GETTING PUBLISHED FOR FICTION WRITERS

Monday, September 24, 2012

Michael Crichton said... “Books aren’t written- they’re rewritten.  It is one of the hardest things to accept, especially after the seventh rewrite hasn’t quite done it.” 

I like this quote by Michael Crichton. Especially since I can relate so well. Can you? Hmm, I thought so.

I just finished the revision process of my novel... or did I? Is it ever really done? I think not.

Let me share with you the process I used, and what it taught me on my journey through this often torturous, yet necessary venture.

First, even if you use a computer, I would suggest that you print a hard copy of your manuscript. It will be easier to see and flip through, and will give you a fresh impression of your work. After making any major changes to your work you should reprint that section so that you will have a clean copy when you finally go through it from beginning to end. Next, I made a simple list:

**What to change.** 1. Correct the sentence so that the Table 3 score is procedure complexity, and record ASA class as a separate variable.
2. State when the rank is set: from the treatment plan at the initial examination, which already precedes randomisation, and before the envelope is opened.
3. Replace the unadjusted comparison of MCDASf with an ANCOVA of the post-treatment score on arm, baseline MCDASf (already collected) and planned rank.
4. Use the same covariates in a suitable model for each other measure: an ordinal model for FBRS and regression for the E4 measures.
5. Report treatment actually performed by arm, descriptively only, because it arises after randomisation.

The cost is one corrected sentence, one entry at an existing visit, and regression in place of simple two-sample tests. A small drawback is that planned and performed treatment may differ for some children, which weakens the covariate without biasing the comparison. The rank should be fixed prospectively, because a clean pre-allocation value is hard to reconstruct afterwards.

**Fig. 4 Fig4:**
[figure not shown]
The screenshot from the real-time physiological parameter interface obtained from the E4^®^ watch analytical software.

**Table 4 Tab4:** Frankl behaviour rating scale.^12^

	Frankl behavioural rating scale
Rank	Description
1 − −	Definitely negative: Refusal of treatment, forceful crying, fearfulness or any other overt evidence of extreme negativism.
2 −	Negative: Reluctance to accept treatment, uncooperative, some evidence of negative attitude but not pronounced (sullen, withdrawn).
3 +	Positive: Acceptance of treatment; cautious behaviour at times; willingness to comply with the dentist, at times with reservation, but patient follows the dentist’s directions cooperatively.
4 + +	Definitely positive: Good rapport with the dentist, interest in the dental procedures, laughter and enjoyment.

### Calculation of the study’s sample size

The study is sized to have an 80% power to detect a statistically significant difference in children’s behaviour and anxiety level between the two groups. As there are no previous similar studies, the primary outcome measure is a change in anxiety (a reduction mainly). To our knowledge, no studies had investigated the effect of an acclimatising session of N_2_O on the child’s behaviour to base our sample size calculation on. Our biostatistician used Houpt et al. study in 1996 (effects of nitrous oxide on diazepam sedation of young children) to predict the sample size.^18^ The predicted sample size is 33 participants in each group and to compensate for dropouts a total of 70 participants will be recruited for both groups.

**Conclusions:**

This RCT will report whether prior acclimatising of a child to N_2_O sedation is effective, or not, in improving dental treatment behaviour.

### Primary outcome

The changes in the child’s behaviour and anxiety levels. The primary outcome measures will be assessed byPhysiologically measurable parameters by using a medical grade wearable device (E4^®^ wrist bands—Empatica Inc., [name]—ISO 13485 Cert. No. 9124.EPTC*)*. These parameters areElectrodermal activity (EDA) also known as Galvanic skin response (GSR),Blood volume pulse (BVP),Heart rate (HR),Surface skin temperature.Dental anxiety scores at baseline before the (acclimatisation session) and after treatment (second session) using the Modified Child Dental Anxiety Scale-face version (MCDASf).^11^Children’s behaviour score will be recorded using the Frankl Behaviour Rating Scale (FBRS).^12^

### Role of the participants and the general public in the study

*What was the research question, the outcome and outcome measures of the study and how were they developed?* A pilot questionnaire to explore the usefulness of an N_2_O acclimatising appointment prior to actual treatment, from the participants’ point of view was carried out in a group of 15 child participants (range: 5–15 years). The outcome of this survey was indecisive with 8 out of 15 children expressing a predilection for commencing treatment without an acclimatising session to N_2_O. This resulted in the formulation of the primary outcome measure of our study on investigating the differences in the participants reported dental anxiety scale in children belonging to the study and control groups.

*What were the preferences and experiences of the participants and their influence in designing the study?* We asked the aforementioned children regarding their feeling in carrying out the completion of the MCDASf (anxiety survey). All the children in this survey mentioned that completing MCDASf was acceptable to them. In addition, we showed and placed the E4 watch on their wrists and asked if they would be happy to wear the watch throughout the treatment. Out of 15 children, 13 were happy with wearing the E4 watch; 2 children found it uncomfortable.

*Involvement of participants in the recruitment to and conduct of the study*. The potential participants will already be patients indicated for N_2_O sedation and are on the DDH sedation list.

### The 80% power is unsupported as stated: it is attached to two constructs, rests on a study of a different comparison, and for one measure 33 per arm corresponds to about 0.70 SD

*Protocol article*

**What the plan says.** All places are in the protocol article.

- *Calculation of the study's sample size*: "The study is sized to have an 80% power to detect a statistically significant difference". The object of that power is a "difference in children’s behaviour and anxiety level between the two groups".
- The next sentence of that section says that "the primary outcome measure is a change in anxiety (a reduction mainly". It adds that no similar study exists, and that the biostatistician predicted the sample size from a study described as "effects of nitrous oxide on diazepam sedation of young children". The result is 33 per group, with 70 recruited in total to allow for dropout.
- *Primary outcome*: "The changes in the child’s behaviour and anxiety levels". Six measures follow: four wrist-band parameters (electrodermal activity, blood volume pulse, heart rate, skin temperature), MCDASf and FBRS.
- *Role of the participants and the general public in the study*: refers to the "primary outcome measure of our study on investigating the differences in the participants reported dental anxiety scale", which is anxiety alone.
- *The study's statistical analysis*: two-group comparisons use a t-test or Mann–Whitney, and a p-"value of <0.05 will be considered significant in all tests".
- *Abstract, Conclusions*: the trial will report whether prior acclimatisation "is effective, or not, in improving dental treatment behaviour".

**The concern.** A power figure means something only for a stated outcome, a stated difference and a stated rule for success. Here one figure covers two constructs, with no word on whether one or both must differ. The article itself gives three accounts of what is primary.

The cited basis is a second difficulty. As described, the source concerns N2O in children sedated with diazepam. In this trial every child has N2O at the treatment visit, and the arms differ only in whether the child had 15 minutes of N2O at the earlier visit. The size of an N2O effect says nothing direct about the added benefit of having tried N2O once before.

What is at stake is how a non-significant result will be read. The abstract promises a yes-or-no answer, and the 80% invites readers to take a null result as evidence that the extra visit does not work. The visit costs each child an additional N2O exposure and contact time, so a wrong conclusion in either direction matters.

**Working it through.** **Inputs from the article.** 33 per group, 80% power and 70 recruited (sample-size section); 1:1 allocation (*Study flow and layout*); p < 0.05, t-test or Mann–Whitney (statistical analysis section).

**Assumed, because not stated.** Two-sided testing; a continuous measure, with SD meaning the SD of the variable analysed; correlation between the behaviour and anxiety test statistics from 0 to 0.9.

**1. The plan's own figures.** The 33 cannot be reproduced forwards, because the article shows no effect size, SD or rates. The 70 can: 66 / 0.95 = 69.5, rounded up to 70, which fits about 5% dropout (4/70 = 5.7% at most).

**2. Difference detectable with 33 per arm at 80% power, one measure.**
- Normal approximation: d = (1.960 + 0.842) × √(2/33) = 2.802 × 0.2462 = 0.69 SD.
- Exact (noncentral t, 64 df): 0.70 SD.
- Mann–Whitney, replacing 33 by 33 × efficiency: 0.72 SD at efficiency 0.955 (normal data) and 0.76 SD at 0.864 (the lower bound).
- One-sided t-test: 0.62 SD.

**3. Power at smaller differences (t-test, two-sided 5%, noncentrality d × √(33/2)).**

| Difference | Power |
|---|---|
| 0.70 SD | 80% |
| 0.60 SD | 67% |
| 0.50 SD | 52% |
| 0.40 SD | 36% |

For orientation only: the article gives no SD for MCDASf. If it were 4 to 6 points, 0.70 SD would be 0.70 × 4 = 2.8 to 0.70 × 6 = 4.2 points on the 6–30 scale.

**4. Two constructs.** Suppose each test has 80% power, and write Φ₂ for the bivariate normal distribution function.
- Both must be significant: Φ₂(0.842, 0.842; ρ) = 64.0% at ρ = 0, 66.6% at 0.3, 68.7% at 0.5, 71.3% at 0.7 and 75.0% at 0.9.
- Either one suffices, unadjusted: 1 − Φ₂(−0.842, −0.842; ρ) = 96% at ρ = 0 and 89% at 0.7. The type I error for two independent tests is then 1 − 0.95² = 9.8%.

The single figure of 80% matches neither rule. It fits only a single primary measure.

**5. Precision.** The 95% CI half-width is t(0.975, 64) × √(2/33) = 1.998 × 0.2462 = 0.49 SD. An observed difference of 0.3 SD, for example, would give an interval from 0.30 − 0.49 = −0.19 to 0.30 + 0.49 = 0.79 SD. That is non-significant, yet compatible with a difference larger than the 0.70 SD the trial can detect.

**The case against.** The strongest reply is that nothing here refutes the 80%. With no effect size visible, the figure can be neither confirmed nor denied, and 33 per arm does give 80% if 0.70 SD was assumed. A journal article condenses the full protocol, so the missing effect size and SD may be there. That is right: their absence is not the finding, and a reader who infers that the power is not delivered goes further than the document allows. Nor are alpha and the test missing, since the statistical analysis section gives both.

- Review your characters: do they seem alive to you? What do you like about them? Hate about them? Do you think you understand them? Does your MC change throughout the story evenly and sufficiently or is it abrupt and trivial? Be very careful here with the development of your characters. If you can't relate to them as real individuals, then either will your reader.

- Do the same thing with your antagonist: ask yourself questions like is he supposed to be morally bad or just badly behaved? Does he enjoy behaving badly to people? Is he an element of his upbringing or just a 'bad seed'? Form villain or villains as carefully as you would your protagonist. The reader needs to be able to relate with him - hating him or loving him - but relating no less. Try to make sure your villain has some redeeming qualities - charming, interesting, possesses a certain charisma. He must have some traits that entice his victims to him.